Micah, the Messiah, and the Little Town of Bethlehem
Confusion Over the Christ
The crowds murmured while the critics lurked in the shadows. Complaints, compliments, and confusion over the Man from Galilee spread among the Jews at the Feast of Tabernacles like political opinions circulate today on social media during election time.
- “Some said, ‘He is good’; others said, ‘No, on the contrary, He deceives the people’” (John 7:12).
- In response to Jesus’ question, “Why do you seek to kill Me?” The people answered and said, “You have a demon. Who is seeking to kill You?” (7:19-20). Yet others said, “Is this not He whom they seek to kill?” (7:25).
- “[S]ome of them from Jerusalem said… ‘Do the rulers know indeed that this is truly the Christ?’” (7:26).
- The officers (whom the Pharisees and chief priests sent to arrest Jesus) came back empty-handed, saying, “No man ever spoke like this Man.” Yet, the Pharisees arrogantly responded, “Are you also deceived? Have any of the rulers or the Pharisees believed in Him? But this crowd that does not know the law is accursed” (7:46-48). “Search and see that no prophet arises out of Galilee” (7:52, NASB).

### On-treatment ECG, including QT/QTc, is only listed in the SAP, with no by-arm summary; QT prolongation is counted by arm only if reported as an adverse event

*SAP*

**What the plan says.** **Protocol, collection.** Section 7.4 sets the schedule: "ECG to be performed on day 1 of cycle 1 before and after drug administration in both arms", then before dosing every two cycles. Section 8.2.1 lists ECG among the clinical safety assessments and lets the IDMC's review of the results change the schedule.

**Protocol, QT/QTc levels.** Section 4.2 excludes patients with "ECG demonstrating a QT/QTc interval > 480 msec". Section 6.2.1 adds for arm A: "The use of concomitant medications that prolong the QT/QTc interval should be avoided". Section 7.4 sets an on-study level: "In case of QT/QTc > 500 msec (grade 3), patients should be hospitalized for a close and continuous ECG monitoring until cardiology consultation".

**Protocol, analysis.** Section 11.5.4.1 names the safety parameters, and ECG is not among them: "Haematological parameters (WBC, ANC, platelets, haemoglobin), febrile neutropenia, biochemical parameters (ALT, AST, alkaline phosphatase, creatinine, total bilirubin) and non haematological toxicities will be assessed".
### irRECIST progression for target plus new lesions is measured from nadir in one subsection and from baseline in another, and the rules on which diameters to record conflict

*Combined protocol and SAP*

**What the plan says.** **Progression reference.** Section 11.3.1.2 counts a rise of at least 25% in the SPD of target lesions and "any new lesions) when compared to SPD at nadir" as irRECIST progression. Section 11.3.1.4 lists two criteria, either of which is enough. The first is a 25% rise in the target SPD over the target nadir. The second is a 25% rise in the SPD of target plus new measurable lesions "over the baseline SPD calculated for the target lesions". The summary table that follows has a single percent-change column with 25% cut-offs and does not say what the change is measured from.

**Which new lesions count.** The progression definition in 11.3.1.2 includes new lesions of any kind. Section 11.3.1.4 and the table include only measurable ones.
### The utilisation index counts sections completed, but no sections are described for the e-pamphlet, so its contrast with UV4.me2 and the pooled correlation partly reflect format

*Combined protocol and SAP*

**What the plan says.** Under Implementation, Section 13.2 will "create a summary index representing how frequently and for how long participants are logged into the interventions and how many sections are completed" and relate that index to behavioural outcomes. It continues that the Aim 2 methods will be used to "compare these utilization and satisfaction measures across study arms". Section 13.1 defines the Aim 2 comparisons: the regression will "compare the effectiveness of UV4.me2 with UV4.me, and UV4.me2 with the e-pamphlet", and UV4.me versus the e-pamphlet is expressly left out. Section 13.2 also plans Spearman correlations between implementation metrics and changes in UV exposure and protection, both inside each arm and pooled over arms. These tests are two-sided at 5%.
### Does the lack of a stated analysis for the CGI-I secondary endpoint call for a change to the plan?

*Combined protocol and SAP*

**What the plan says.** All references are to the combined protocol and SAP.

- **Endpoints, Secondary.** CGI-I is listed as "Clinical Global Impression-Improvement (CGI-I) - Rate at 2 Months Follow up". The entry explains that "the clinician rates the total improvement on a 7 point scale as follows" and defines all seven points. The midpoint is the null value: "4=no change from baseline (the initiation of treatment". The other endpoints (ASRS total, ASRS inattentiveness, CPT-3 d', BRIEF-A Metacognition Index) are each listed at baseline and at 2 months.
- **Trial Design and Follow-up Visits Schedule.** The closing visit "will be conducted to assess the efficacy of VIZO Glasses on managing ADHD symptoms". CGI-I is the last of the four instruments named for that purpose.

- “Some of the people therefore, after they heard these words [of Jesus], were saying, ‘This truly is the Prophet.’ Others were saying, ‘This is the Christ.’ But others were saying, ‘Surely the Christ is not coming from Galilee, is He? Has the Scripture not said that the Christ comes from the descendants of David, and from Bethlehem, the village where David was?’ So a dissension occurred in the crowd because of Him” (7:40-43, NASB).